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Social Networking for Teens Online: MySpace & Facebook
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by John Suler, Ph.D.
Adolescents typically spend a lot of time talking with other teens online in websites such as MySpace and Facebook. Online teens now are a significant population, and it is important that kids as well as parents understand what is happening in this online world. First, simply by spending significant amounts of time online, it's inevitable that a teenagers' on-line social skills will improve. They will be encountering people of various ages and cultural backgrounds, so they have the opportunity to learn how to relate to a wide variety of people. Under optimal conditions, those skills may carry over to their in-person life. With the advent of MySpace and Facebook, kids are developing entire worlds where they can interact with literally tens of millions of other kids from around the planet. These worlds are very complex and range in their expressions. Who Are These Teens Online?

On one hand, we have expressions of the immature teen who approaches these websites as if they are simply advanced computer games without real human beings on the other end. Without seeing or hearing the real person behind the typed words or avatars, they (probably unconsciously) behave as if the other person is some kind of robot or Donkey Kong target. And so they start shooting profanities, inappropriate sexual remarks, and other words of abuse. Being able to hide behind their own on-line anonymity makes the abuse even easier to inflict. It provides an easy, safe way to satisfy that need to vent the frustrations of their real life. In some on-line communities, the hardcore trouble-making adolescents are given the uncomplimentary title of "SNERT" (snot-nosed-eros-ridden-teenager). They can be a real nuisance. In extreme cases they may be banned from the community, especially when they try to hack the computer system. Of course, not all adolescents are so extreme in their tendency to misbehave outline. The more intensely teens act out, the more likely they are having problems in their real life and are using the internet to ventilate and escape from those real life tensions. On the other hand, we have more mature teens and young adults who use these online worlds to satisfy that need to express, explore, and experiment with their identity. The good aspect of on-line anonymity is that it encourages people to discuss things about themselves that they would hesitate revealing in real life. Kids can learn a lot about themselves from that. Building a personal web page also is a great exercise in figuring out who you are by what you want to show and tell others about yourself. Teens can create worlds where they experiment with imaginative identities that express their hidden wishes, needs, and fears. The character they create for themselves may give them the opportunity to act like the type of person they admire. Under ideal conditions, they can learn something about themselves from the characters they create. Maybe they can even develop, in their real life, the traits they admire in their characters. Under less than ideal conditions, the on-line personae simply become another way to ventilate the frustrations and conflicts of their real lives, without any personal insight or change. It's the difference between using their on-line characters to work through their problems, as opposed to simply acting them out. Where Everyone Knows Your Name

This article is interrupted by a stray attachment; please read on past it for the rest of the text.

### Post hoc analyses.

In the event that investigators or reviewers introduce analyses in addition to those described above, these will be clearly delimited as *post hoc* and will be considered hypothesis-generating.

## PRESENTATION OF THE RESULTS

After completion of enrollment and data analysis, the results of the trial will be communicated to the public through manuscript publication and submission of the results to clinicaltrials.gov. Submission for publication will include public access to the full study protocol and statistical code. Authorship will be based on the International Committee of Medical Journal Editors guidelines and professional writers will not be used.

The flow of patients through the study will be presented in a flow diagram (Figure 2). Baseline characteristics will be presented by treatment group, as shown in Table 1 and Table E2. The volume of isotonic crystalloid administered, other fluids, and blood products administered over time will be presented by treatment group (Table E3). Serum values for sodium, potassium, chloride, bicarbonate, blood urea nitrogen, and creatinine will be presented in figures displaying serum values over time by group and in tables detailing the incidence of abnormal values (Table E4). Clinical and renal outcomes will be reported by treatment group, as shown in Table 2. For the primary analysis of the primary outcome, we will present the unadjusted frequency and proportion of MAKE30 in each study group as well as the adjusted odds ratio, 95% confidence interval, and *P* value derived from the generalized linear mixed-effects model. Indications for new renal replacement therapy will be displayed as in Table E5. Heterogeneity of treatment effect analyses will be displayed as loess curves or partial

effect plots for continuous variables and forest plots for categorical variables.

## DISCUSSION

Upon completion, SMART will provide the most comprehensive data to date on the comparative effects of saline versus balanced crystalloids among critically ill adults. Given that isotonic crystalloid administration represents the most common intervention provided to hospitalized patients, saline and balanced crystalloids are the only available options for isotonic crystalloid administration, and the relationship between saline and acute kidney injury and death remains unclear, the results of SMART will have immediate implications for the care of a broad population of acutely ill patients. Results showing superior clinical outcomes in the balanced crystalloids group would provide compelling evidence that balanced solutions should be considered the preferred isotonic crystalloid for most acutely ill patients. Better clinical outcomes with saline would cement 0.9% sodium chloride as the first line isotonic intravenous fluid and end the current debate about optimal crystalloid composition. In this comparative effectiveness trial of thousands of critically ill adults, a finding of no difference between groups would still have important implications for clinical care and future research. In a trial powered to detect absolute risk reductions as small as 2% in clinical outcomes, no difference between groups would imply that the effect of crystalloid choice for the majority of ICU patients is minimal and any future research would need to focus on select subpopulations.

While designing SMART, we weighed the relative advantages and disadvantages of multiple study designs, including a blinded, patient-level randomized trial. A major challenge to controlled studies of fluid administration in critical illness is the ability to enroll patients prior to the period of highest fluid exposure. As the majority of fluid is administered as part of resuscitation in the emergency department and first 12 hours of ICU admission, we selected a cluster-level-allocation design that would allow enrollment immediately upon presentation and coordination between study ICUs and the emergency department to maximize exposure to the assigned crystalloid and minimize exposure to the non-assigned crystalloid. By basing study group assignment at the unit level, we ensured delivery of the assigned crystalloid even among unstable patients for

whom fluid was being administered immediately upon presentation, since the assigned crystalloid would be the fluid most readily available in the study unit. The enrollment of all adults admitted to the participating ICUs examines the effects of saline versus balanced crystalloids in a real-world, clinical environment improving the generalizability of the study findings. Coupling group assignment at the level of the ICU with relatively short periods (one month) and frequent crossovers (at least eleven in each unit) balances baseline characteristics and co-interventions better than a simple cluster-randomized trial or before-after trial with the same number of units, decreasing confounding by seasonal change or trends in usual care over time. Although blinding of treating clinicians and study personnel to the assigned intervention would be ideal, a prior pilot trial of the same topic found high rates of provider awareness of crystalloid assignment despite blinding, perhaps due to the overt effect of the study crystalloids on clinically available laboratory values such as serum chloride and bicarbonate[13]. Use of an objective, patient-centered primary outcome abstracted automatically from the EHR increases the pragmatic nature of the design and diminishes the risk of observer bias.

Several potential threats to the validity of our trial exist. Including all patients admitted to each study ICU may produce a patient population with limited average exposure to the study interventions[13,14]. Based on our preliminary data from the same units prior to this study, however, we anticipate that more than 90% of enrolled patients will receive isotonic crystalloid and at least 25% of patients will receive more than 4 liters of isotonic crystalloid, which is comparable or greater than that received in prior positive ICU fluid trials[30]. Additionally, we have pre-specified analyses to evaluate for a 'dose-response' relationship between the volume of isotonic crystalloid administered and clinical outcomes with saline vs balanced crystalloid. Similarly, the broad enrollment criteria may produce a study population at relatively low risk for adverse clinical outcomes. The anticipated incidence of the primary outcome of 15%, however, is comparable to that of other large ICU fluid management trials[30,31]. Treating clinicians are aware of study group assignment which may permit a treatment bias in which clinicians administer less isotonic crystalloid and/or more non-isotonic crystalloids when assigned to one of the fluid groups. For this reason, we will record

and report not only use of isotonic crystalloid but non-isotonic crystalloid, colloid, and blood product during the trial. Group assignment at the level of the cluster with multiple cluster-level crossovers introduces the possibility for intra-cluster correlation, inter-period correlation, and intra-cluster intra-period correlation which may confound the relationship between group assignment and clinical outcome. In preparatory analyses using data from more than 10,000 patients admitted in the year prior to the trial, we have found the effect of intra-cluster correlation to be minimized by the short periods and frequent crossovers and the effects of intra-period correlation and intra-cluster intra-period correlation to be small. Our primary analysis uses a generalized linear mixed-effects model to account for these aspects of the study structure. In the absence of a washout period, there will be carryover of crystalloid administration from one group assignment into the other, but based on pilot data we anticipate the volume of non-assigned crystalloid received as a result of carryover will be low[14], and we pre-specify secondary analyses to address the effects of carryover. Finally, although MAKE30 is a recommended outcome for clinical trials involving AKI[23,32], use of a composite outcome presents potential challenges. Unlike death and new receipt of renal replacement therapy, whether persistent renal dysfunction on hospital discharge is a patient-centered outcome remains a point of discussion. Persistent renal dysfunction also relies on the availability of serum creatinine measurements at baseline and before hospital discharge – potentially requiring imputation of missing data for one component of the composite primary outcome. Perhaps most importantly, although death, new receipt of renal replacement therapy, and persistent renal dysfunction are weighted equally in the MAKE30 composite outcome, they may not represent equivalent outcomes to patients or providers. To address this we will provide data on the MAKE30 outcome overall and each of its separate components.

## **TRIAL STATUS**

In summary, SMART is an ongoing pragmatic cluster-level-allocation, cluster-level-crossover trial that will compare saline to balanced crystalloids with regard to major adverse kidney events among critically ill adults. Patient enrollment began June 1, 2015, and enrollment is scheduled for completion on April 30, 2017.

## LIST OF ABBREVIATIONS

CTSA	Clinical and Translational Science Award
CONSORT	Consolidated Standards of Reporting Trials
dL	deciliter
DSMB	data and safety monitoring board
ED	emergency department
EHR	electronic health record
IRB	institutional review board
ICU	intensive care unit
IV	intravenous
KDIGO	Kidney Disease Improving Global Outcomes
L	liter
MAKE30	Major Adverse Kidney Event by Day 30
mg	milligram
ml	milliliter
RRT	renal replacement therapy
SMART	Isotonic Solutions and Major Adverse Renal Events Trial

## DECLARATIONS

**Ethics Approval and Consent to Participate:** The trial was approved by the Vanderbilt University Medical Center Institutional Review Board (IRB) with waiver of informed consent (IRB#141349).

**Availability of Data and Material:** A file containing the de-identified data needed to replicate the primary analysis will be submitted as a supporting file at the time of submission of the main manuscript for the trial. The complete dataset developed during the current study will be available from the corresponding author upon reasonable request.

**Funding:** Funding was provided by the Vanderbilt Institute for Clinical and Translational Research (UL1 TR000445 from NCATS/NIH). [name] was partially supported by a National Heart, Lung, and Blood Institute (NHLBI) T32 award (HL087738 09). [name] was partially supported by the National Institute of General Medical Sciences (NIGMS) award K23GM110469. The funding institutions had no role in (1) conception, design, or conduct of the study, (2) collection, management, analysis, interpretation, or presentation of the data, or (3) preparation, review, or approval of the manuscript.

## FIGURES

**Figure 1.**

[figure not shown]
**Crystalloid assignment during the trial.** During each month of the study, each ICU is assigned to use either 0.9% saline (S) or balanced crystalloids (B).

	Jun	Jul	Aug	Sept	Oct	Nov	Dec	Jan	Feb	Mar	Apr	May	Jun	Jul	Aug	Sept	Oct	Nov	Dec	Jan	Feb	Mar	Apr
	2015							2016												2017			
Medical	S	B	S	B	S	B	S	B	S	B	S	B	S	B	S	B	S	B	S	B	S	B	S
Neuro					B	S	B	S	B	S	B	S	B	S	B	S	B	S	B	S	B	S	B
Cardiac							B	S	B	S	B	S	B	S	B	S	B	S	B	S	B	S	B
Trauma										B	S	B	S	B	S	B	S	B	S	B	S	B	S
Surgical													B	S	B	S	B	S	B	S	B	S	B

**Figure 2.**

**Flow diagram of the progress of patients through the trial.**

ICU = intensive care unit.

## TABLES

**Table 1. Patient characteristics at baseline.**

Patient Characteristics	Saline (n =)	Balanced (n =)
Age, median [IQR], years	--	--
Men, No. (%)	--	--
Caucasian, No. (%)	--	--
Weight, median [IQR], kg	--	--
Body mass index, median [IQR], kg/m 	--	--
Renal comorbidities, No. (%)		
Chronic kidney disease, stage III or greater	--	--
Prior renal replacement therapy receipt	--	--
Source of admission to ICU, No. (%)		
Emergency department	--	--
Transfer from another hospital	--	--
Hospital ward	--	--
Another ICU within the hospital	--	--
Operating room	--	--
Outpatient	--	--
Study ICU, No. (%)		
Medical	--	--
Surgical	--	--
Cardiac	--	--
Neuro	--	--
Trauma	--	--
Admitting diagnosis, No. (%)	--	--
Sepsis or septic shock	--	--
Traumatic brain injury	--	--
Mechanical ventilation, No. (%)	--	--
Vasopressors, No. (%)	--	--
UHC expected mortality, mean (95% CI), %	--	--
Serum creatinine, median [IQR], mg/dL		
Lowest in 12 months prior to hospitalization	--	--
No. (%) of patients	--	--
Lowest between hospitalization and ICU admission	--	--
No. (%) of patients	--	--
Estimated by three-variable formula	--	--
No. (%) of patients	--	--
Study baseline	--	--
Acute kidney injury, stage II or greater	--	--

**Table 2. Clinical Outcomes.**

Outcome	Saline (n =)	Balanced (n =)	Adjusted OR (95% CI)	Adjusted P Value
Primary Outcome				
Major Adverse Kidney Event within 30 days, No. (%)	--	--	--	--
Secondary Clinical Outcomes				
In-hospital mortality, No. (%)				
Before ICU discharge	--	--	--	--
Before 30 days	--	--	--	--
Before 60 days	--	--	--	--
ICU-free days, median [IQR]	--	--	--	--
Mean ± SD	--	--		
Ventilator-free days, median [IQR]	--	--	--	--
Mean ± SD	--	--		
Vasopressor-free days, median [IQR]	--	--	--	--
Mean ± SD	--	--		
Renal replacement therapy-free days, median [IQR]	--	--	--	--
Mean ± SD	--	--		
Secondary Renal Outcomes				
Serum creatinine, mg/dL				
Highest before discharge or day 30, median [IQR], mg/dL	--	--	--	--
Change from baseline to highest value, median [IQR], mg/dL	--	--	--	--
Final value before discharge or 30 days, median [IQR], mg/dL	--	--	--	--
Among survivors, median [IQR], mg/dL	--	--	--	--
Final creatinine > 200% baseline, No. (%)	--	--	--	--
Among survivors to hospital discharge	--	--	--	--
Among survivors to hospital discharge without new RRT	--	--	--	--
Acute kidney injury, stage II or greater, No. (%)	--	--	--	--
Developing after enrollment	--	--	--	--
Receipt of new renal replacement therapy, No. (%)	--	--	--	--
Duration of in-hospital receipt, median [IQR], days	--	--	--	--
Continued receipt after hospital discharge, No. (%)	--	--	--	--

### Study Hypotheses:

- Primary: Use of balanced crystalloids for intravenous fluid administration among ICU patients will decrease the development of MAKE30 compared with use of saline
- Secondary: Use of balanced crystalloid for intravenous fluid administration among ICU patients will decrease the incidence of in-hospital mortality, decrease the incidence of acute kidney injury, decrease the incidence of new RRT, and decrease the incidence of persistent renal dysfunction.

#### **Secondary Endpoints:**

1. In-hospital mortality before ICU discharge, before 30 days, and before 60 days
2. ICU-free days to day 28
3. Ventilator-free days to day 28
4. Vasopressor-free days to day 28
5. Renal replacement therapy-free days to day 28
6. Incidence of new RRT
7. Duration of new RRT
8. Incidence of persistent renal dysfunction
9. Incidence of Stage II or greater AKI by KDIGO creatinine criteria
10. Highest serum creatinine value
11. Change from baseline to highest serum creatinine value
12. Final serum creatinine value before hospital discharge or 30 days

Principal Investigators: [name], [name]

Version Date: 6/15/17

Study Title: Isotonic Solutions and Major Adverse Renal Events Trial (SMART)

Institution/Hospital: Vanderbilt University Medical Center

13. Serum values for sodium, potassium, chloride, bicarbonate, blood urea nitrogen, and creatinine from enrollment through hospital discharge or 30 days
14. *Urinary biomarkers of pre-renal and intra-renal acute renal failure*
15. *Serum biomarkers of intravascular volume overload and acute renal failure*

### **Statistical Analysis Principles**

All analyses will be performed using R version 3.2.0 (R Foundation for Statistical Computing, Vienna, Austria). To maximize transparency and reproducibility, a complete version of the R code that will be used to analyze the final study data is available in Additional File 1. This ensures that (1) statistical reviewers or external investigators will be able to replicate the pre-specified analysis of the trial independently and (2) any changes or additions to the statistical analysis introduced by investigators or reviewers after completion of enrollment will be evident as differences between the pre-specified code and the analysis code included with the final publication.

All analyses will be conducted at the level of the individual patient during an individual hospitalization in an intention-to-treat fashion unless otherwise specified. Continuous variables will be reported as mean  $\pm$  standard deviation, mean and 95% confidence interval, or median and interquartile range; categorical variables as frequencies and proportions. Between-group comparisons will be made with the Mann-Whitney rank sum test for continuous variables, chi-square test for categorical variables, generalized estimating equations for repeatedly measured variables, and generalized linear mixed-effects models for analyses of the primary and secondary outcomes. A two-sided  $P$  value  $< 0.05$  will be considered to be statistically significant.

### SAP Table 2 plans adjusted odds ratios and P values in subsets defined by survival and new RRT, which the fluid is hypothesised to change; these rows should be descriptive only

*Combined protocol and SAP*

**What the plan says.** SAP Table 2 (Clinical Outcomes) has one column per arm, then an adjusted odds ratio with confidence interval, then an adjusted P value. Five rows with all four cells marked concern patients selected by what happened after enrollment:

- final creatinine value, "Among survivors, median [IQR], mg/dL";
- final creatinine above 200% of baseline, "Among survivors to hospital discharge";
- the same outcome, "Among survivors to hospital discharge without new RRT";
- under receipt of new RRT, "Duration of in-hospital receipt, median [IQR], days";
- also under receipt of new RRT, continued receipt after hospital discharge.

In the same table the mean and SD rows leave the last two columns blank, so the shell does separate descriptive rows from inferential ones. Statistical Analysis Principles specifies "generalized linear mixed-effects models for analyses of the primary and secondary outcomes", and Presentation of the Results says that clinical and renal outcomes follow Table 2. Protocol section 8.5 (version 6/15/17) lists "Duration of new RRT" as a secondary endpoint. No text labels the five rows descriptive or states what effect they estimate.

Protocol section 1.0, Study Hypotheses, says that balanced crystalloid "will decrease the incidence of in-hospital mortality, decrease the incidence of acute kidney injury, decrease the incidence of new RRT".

More so than anything else, adolescents are drawn to the Internet because they make friends there. They find new groups to join -- a place where they feel like they belong, where everyone knows their name. Just being an on-line automatically makes you part of the in-crowd, and from there you can pick, choose, and create almost any other specific type of group you want. Internet technology...
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